Prostate Enlargement (Benign Prostatic Hyperplasia) - Symptoms & Causes

What is prostate enlargement (BPH)?

Prostate enlargement, also known as benign prostatic hyperplasia (BPH), is a non-cancerous swelling of the prostate gland. It is a common urological condition in men above 50 years old.

The prostate is a gland located underneath the bladder and close to the urethra, the tube that transports urine out of the penis. Only men have a prostate, as its function is to produce fluid for semen.

The prostate is normally the size of a walnut in younger men, or the size of a golf ball in older men. In men who have benign prostatic hyperplasia, the prostate becomes enlarged, swelling up to the size of a tennis ball and pressing on the urethra, thus causing urinary symptoms.

What are the symptoms of prostate enlargement (BPH)?

BPH causes symptoms of the lower urinary tract when the enlarged prostate exerts pressure on the urethra and prevents the normal flow of urine out of the bladder. With growing pressure, the bladder starts to contract even when it is not completely full, and eventually loses the ability to empty itself.

Symptoms of an enlarged prostate include:

  • Slow or reduced urinary stream
  • Interrupted urine flow (needing to stop and start several times)
  • Difficulty or straining to start urination (hesitancy)
  • More frequent need to urinate
  • Waking up at night to urinate (nocturia)
  • Sudden need to urinate (urgency), or sudden inability to urinate (acute retention of urine)
  • Being unable to fully empty your bladder
  • Feeling like your bladder is still full after urinating
  • Pain while urinating or during ejaculation
  • Blood in your urine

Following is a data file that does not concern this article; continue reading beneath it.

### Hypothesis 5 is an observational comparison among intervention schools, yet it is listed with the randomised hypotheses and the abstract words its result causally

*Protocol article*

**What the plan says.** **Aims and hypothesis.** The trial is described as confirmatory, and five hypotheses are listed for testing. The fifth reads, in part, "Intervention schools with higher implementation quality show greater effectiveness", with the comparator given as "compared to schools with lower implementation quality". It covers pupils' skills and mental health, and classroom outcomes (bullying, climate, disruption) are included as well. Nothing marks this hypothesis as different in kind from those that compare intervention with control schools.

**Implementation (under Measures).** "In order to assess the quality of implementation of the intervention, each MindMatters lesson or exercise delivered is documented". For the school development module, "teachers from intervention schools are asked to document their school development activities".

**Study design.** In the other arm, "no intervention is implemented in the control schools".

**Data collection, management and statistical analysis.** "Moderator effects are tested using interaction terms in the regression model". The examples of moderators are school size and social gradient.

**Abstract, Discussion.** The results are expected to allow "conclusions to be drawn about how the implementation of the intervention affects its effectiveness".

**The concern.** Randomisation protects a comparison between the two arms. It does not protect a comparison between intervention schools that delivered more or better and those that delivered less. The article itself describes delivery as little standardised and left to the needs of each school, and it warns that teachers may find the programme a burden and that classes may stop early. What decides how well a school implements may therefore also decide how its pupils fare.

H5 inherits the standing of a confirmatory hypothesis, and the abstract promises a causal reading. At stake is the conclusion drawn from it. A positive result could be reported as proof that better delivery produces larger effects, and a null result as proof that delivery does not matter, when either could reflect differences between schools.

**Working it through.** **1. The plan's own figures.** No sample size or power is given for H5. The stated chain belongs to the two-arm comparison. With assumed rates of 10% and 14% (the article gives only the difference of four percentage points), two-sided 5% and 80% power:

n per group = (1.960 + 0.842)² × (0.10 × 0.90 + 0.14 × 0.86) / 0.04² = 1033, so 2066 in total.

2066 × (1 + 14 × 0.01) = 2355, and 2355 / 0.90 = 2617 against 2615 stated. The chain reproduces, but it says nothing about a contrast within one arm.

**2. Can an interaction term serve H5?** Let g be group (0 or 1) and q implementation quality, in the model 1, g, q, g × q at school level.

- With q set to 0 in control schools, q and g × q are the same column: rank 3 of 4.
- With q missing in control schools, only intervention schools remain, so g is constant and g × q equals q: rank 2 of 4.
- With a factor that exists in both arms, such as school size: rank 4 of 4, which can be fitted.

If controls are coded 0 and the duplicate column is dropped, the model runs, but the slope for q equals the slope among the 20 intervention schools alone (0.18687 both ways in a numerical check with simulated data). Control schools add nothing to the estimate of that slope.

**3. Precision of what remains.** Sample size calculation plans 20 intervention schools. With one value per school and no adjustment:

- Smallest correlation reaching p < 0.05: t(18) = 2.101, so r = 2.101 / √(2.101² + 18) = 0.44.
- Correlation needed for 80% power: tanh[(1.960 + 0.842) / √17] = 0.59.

If you find you are unable to urinate at all, experience pain or chills while urinating, or notice blood in your urine, seek medical help immediately.

What causes prostate enlargement (BPH)?

It is unclear what causes BPH to develop, though hormonal changes are believed to be a trigger. As men age, testosterone levels decline while another hormone, dihydroxytestosterone (DHT), increases, leading to prostate cell growth.

Imbalance in other growth factors that control cell division and cell death may also play a role in causing BPH.

What are the risk factors for prostate enlargement (BPH)?

The risk of developing BPH increases with age. BPH is found in approximately 50% of men between the ages of 51 – 60, and up to 90% in men over 80 years old.

Other factors that may increase the risk of BPH include:

  • Family history of prostate problems
  • Certain medical conditions such as diabetes, heart disease or erectile dysfunction
  • A sedentary or inactive lifestyle
  • Being overweight (obesity)

If the prostate becomes too large, it can cause complications such as:

  • Acute urinary retention (being completely unable to pass urine). Should this happen, you will need to have a catheter inserted into your bladder to drain the urine.
  • Urinary tract infection (UTI). If you are unable to completely empty your bladder, you run the risk of getting a UTI as stagnant urine can breed bacteria.
  • Bladder stones. Bladder stones may develop after recurrent UTIs, leading to further complications such as bladder infection and obstructed urine flow.
  • Bladder damage. BPH can cause the bladder muscles to stretch and weaken over time.
  • Kidney (renal) failure. Long-term pressure from retaining urine in the bladder may damage the kidneys permanently and lead to kidney failure. Those with kidney failure will require dialysis for life.

How do you prevent prostate enlargement (BPH)?

There is no specific way to prevent BPH, but you may be able to reduce your risk by:

  • Eating a well-balanced diet that is rich in fruits and vegetables
  • Limiting alcohol intake
  • Leading an active lifestyle
  • Maintaining a healthy weight.
This page has been reviewed by our medical content reviewers.

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